What assets can be taken regarding the debts of a deceased spouse?

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What assets can be taken regarding the debts of a deceased spouse?

My husband and I have no checking or savings accounts, no stocks, bonds, or trusts, no car, and no real estate. We only have what we can fit in our 1 bedroom apartment, including very little furniture (which is on loan from family) and our clothing and incidentals, his electric wheelchair, and a cheap guitar and drums set, neither of which have any resale value. Our only income is his SSI (he was born disabled and he used to get SSD as a disabled adult child, as well as Medicare but the SSA lied to us and said he could keep his benefits and I could work with no loss of benefits to him.) He is 41; I am 31. If he dies, will the state or his creditors (especially defaulted student loans prior to marriage) take our apartment contents?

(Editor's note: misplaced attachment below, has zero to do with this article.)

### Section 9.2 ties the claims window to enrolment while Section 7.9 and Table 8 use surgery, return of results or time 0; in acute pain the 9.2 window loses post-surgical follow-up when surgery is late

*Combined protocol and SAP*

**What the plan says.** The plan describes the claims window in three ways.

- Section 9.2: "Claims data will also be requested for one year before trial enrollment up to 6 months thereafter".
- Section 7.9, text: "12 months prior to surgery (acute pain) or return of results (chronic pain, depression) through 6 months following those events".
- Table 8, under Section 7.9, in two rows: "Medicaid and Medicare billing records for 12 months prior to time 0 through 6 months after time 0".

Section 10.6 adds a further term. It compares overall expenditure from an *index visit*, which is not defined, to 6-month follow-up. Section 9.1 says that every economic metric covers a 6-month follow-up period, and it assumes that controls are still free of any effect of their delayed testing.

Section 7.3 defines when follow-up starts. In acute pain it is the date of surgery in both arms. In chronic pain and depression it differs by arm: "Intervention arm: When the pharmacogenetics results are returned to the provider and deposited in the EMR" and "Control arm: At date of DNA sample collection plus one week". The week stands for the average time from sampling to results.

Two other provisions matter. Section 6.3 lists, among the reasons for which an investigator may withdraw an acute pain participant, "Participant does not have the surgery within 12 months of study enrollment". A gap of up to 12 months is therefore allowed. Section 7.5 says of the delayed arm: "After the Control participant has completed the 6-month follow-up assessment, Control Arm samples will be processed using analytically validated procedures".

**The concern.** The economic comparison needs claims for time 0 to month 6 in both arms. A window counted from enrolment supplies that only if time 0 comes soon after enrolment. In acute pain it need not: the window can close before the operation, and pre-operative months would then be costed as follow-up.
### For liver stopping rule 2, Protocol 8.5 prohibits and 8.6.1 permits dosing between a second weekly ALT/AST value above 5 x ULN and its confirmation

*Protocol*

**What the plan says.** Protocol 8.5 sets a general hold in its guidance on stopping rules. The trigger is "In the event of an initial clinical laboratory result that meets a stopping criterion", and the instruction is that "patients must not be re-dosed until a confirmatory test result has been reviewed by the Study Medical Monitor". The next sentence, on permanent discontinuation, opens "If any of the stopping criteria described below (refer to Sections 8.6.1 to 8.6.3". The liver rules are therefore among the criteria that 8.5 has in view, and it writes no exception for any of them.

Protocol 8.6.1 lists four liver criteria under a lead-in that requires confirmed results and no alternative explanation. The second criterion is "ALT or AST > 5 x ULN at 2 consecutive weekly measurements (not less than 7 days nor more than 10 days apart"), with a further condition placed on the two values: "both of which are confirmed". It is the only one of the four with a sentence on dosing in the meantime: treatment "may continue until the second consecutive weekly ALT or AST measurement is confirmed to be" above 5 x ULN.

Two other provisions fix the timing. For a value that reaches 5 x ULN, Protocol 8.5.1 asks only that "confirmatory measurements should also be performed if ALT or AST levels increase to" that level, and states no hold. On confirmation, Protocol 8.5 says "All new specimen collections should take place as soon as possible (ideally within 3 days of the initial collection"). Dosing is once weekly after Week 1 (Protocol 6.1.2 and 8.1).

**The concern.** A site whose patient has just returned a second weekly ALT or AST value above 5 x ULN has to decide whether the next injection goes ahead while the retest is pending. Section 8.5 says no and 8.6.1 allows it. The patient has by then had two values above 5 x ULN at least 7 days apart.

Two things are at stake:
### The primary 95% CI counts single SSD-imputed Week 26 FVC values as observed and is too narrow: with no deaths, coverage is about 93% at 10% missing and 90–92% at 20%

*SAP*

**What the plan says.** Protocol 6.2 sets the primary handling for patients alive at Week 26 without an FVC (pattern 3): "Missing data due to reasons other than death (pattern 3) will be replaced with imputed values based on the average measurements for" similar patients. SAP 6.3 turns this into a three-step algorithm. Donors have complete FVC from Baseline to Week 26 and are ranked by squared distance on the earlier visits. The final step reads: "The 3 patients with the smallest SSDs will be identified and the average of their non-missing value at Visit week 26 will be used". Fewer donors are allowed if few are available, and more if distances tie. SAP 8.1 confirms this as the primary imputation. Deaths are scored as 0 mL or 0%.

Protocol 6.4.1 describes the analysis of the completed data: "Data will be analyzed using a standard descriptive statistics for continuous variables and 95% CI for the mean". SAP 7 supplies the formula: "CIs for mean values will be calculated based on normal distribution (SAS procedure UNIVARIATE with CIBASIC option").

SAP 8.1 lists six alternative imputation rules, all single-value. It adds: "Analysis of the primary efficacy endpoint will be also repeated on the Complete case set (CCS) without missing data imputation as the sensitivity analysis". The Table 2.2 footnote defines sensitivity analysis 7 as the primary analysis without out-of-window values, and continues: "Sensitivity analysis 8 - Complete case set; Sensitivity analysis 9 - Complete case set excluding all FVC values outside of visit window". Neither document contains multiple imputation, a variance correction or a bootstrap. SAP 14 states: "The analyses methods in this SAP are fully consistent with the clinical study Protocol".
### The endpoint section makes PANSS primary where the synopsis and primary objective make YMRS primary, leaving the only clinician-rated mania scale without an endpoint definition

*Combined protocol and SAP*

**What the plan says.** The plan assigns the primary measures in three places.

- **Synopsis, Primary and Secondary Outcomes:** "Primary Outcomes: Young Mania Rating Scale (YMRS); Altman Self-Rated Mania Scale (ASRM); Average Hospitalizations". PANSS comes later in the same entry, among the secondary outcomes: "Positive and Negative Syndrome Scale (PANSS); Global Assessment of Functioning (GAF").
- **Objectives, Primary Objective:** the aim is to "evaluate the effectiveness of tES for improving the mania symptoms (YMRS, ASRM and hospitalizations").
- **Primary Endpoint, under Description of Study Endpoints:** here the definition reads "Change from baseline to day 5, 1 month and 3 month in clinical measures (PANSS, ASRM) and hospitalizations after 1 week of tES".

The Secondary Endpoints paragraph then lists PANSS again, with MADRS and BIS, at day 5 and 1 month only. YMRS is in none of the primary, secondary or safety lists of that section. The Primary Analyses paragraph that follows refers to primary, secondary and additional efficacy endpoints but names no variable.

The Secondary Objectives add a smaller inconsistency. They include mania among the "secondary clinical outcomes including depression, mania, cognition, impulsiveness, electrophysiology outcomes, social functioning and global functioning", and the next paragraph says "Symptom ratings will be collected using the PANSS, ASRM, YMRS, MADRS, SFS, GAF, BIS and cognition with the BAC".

Asked on September 1, 2012 under Estate Planning, New York

Answers:

Catherine Blackburn / Blackburn Law Firm

Answered 8 years ago | Contributor

I am sorry that you are worrying about this.  Even the state and federal governments cannot come into your home and carry out your property without "due process of law."  That means they would have to open an Estate (which will cost them money as they do not employ lawyers for this purpose), follow the Estate procedures, and then collect.  They won't do it.

Your personal property is probably exempt from creditors claims in an Estate (it certainly would be exempt in Florida), but it is definitely too little for any creditor to bother with.


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